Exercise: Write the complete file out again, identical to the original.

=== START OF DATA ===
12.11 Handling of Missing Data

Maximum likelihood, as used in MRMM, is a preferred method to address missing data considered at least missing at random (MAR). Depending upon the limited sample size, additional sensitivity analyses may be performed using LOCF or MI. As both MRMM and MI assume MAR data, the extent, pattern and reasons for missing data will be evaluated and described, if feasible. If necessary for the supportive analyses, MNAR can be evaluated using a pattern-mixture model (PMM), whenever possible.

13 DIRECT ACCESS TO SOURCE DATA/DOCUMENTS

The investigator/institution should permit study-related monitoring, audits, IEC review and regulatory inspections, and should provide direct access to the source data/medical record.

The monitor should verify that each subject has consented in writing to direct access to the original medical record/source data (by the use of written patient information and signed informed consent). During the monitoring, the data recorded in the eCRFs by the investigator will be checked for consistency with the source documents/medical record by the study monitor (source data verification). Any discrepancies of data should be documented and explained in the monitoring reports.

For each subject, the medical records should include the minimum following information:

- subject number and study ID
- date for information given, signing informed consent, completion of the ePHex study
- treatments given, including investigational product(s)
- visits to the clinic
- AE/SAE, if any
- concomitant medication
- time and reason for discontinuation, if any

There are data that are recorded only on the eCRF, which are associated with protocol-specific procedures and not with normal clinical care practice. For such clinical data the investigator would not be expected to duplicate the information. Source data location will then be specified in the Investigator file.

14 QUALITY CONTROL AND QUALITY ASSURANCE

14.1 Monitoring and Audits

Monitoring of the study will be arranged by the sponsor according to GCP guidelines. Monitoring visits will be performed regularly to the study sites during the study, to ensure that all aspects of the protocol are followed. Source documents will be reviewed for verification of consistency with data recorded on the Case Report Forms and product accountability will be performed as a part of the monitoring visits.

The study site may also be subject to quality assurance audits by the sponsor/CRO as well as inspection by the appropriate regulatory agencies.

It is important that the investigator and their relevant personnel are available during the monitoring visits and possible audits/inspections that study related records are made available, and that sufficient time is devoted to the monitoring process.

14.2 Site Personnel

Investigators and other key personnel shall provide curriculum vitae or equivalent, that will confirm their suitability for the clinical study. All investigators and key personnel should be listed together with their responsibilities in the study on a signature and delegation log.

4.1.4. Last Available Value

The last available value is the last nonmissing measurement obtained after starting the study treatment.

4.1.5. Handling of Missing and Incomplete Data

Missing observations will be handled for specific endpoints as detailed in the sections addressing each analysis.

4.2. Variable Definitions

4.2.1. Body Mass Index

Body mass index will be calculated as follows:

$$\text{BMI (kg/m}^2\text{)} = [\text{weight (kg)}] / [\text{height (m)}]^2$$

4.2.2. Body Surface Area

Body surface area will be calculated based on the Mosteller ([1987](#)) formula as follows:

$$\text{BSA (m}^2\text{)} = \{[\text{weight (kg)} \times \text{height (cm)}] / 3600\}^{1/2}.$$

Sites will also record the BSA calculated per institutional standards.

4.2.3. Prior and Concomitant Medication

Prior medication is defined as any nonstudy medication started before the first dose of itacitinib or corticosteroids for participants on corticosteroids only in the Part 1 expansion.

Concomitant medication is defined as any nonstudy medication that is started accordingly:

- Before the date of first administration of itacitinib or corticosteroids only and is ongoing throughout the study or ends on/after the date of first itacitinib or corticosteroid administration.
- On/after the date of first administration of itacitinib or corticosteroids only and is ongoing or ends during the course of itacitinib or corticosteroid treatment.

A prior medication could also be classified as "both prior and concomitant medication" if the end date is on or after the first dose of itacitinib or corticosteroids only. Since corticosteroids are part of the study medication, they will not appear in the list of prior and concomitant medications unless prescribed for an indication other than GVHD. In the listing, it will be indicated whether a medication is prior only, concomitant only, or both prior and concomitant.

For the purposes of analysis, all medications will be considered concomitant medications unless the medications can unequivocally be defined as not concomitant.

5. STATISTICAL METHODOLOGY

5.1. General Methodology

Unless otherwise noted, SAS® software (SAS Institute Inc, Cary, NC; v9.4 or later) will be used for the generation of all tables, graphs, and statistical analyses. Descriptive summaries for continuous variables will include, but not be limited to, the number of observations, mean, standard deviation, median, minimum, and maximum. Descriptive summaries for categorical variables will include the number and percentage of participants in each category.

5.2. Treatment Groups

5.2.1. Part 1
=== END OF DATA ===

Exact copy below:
12.11 Handling of Missing Data

Maximum likelihood, as used in MRMM, is a preferred method to address missing data considered at least missing at random (MAR). Depending upon the limited sample size, additional sensitivity analyses may be performed using LOCF or MI. As both MRMM and MI assume MAR data, the extent, pattern and reasons for missing data will be evaluated and described, if feasible. If necessary for the supportive analyses, MNAR can be evaluated using a pattern-mixture model (PMM), whenever possible.

13 DIRECT ACCESS TO SOURCE DATA/DOCUMENTS

The investigator/institution should permit study-related monitoring, audits, IEC review and regulatory inspections, and should provide direct access to the source data/medical record.

The monitor should verify that each subject has consented in writing to direct access to the original medical record/source data (by the use of written patient information and signed informed consent). During the monitoring, the data recorded in the eCRFs by the investigator will be checked for consistency with the source documents/medical record by the study monitor (source data verification). Any discrepancies of data should be documented and explained in the monitoring reports.

For each subject, the medical records should include the minimum following information:

- subject number and study ID
- date for information given, signing informed consent, completion of the ePHex study
- treatments given, including investigational product(s)
- visits to the clinic
- AE/SAE, if any
- concomitant medication
- time and reason for discontinuation, if any

There are data that are recorded only on the eCRF, which are associated with protocol-specific procedures and not with normal clinical care practice. For such clinical data the investigator would not be expected to duplicate the information. Source data location will then be specified in the Investigator file.

14 QUALITY CONTROL AND QUALITY ASSURANCE

14.1 Monitoring and Audits

Monitoring of the study will be arranged by the sponsor according to GCP guidelines. Monitoring visits will be performed regularly to the study sites during the study, to ensure that all aspects of the protocol are followed. Source documents will be reviewed for verification of consistency with data recorded on the Case Report Forms and product accountability will be performed as a part of the monitoring visits.

The study site may also be subject to quality assurance audits by the sponsor/CRO as well as inspection by the appropriate regulatory agencies.

It is important that the investigator and their relevant personnel are available during the monitoring visits and possible audits/inspections that study related records are made available, and that sufficient time is devoted to the monitoring process.

14.2 Site Personnel

Investigators and other key personnel shall provide curriculum vitae or equivalent, that will confirm their suitability for the clinical study. All investigators and key personnel should be listed together with their responsibilities in the study on a signature and delegation log.

4.1.4. Last Available Value

The last available value is the last nonmissing measurement obtained after starting the study treatment.

4.1.5. Handling of Missing and Incomplete Data

Missing observations will be handled for specific endpoints as detailed in the sections addressing each analysis.

4.2. Variable Definitions

4.2.1. Body Mass Index

Body mass index will be calculated as follows:

$$\text{BMI (kg/m}^2\text{)} = [\text{weight (kg)}] / [\text{height (m)}]^2$$

4.2.2. Body Surface Area

Body surface area will be calculated based on the Mosteller ([1987](#)) formula as follows:

$$\text{BSA (m}^2\text{)} = \{[\text{weight (kg)} \times \text{height (cm)}] / 3600\}^{1/2}.$$

Sites will also record the BSA calculated per institutional standards.

4.2.3. Prior and Concomitant Medication

Prior medication is defined as any nonstudy medication started before the first dose of itacitinib or corticosteroids for participants on corticosteroids only in the Part 1 expansion.

Concomitant medication is defined as any nonstudy medication that is started accordingly:

- Before the date of first administration of itacitinib or corticosteroids only and is ongoing throughout the study or ends on/after the date of first itacitinib or corticosteroid administration.
- On/after the date of first administration of itacitinib or corticosteroids only and is ongoing or ends during the course of itacitinib or corticosteroid treatment.

A prior medication could also be classified as "both prior and concomitant medication" if the end date is on or after the first dose of itacitinib or corticosteroids only. Since corticosteroids are part of the study medication, they will not appear in the list of prior and concomitant medications unless prescribed for an indication other than GVHD. In the listing, it will be indicated whether a medication is prior only, concomitant only, or both prior and concomitant.

For the purposes of analysis, all medications will be considered concomitant medications unless the medications can unequivocally be defined as not concomitant.

5. STATISTICAL METHODOLOGY

5.1. General Methodology

Unless otherwise noted, SAS® software (SAS Institute Inc, Cary, NC; v9.4 or later) will be used for the generation of all tables, graphs, and statistical analyses. Descriptive summaries for continuous variables will include, but not be limited to, the number of observations, mean, standard deviation, median, minimum, and maximum. Descriptive summaries for categorical variables will include the number and percentage of participants in each category.

5.2. Treatment Groups

5.2.1. Part 1